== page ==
The clock is ticking as the first sprint of 2024 is in China on April 19-21, to be followed by events at the Miami, Austrian, US, Qatar and Brazilian GPs.

While sprints have ramped up interest on Fridays, the fact that the FIA ​​and F1 are still tinkering with the format is an indication that they do not have unanimous support either from fans or indeed drivers.

Various options for 2024 have been discussed in recent months in the sporting advisory committee, the forum where rule changes are debated and honoured.

The version that emerged and which was approved in Monday’s F1 Commission meeting in London sees a shuffling of Friday and Saturday activity.

It means the end of the standalone status that Saturday had last year when the shootout was followed by the sprint, and race qualifying was on Friday.

Other scenarios were also considered for 2024, including one that had FP1 on Friday followed immediately by the sprint with a grid formed by a reversed top 10 championship order, and then a Saturday with FP2 followed by race qualifying.

Another had a shootout with the top 10 qualifiers then reversed on the sprint grid. To encourage drivers to make a proper effort, rather than deliberately try to finish up in the lower reaches of the top 10, there was even talk of offering extra points in qualifying.

Max Verstappen, Red Bull Racing RB19, Charles Leclerc, Ferrari SF-23, Lando Norris, McLaren MCL60, Lewis Hamilton, Mercedes F1 W14, Carlos Sainz, Ferrari SF-23, Oscar Piastri, McLaren MCL60, the rest of the field at the start of the Sprint race

Photo by: Steve Etherington / Motorsport Images

There was also a debate about the entire grid being reversed, but that became moot when – perhaps wisely given the potential push-back from fans – the whole idea was shelved.

The driving force behind the change to the chosen format is parc ferme and an ongoing concern that last year drivers and teams had only FP1 during which to hone a set-up, which was when locked in for qualifying, the sprint day, and the race itself.

If a team got it wrong for the sprint, it was also wrong for the main race, and lessons learned could not be applied.

A team could only make major changes by dropping out of parc ferme, forcing the driver to start from the pitlane.

The format also played a role in the disqualifications of Lewis Hamilton and Charles Leclerc at the US GP for illegal plank wear, potentially due to the schedule not allowing for changes or enough time to try full fuel loads in FP1.

Few details of the new version emerged in Monday’s F1 Commission statement, and that’s because they still have to be debated and agreed upon in Friday’s upcoming meeting of the sporting advisory committee.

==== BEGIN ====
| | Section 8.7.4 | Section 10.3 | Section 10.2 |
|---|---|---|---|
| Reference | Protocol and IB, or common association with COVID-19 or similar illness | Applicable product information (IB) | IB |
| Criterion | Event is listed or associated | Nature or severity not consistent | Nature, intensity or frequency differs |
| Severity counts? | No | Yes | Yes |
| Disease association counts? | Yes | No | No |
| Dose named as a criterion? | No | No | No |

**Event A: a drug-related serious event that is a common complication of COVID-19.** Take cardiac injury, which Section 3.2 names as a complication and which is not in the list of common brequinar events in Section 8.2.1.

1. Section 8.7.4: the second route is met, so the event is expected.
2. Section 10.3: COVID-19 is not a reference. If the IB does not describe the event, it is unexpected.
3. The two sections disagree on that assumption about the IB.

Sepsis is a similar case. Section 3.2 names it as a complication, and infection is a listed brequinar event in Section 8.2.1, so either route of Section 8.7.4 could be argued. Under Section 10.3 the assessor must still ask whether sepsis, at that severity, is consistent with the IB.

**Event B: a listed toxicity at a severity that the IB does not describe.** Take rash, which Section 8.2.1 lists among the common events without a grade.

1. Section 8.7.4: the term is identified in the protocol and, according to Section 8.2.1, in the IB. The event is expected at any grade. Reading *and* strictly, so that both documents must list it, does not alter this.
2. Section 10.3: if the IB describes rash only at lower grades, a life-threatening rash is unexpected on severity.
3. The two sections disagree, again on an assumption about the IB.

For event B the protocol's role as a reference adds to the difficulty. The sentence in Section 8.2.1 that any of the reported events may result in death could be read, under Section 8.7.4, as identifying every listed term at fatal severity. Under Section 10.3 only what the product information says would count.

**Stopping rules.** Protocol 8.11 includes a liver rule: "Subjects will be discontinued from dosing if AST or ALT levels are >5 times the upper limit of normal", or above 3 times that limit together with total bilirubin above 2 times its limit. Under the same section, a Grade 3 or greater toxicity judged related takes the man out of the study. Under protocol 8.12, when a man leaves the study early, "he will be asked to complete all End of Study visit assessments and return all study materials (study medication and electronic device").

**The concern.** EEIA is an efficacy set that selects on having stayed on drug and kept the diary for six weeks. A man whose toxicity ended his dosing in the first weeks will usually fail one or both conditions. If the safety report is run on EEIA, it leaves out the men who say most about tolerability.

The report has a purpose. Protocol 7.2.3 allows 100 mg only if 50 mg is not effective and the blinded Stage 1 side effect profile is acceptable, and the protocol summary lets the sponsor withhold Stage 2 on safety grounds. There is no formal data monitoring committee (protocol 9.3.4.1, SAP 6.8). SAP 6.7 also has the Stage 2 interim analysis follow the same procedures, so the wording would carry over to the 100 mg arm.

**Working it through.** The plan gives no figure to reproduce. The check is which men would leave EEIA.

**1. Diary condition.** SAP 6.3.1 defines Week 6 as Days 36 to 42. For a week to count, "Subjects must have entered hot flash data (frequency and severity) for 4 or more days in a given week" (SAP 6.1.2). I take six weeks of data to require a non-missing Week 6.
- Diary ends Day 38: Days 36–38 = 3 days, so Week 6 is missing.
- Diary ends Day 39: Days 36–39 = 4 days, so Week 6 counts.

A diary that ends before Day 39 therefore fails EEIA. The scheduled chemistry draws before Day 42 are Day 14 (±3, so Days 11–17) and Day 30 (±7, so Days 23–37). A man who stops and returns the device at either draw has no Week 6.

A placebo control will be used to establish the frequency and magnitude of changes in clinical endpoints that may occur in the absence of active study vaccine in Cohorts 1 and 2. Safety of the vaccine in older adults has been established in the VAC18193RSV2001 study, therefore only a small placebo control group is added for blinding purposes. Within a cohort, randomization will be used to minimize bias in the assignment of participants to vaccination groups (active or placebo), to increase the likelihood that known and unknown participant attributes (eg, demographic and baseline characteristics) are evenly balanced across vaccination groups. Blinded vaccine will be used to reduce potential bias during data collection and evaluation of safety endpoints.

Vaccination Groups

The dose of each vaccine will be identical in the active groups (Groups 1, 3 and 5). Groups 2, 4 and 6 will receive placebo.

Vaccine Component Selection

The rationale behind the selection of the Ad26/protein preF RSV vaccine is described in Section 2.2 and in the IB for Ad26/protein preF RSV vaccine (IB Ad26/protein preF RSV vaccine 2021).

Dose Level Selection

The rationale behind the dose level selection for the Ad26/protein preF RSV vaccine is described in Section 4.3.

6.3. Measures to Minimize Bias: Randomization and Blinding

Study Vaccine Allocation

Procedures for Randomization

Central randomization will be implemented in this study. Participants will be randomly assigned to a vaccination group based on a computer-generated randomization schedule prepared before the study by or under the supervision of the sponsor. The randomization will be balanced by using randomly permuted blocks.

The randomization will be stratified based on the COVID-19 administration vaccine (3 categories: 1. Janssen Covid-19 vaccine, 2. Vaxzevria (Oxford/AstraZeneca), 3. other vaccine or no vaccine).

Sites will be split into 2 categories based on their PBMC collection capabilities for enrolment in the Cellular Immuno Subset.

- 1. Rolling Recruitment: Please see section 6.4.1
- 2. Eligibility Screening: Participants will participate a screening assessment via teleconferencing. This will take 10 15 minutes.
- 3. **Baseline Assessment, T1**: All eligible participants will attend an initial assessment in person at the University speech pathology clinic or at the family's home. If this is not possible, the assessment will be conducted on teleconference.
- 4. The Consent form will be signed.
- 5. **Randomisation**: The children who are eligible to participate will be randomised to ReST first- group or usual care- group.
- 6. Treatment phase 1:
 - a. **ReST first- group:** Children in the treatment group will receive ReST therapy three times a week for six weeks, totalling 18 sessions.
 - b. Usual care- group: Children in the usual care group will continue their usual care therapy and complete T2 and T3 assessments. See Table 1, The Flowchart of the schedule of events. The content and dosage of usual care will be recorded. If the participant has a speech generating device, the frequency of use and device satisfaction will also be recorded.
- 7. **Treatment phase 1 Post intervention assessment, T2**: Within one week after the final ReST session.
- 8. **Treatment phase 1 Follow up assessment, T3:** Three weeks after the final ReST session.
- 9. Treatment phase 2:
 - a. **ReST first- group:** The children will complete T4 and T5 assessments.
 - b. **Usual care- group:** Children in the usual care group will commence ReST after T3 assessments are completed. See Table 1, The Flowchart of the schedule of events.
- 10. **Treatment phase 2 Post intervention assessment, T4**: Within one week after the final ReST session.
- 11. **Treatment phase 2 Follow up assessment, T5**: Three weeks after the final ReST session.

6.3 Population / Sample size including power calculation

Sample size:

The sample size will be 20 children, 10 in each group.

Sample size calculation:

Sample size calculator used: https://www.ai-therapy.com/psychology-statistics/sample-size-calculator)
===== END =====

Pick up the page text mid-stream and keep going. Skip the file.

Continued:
The basic plan is to have two fermes parcs – the first is from the shootout to the sprint, and the second is from qualifying to the race.

The big difference from the previous format is that teams now have the option to make set-up and component changes between the sprint and main qualifying, and exactly how that will work and what will be allowed is what has yet to be decided.

Sergio Perez, Red Bull Racing RB19, Max Verstappen, Red Bull Racing RB19, Lando Norris, McLaren MCL60, Nico Hulkenberg, Haas VF-23, Fernando Alonso, Aston Martin AMR23, the rest of the field at the start of the Sprint

Sergio Perez, Red Bull Racing RB19, Max Verstappen, Red Bull Racing RB19, Lando Norris, McLaren MCL60, Nico Hulkenberg, Haas VF-23, Fernando Alonso, Aston Martin AMR23, the rest of the field at the start of the Sprint

Photo by: Mark Sutton / Motorsport Images

One of the concerns expressed by teams is that while they welcome the freedom to make changes, it will add to their workload – not just in the pit garage but also in the engineering room at the track and in the simulation departments back in their factory, where there will be a mad rush to use data from the sprint to hone the car for qualifying and the race.

The FIA ​​meanwhile, has complained since the start of the sprint was about the extra burden placed on its officials as they attempt to monitor parc ferme, and will be hoping that any changes address that.

Another issue with the new format is that there is an obvious risk that a serious crash in the sprint could compromise a driver’s chances of participating in the qualifying session that follows.

To that end, talks are ongoing about allowing teams to have their spare chassis built up and ready to a greater extent than was previously allowed under the rules, thus giving them a chance to fully prepare it for qualifying in the short time available.

In a separate move, the F1 Commission has upped the annual power unit allowance per driver from three to four, taking away some of the concerns about sprint weekends involving more stress on them.



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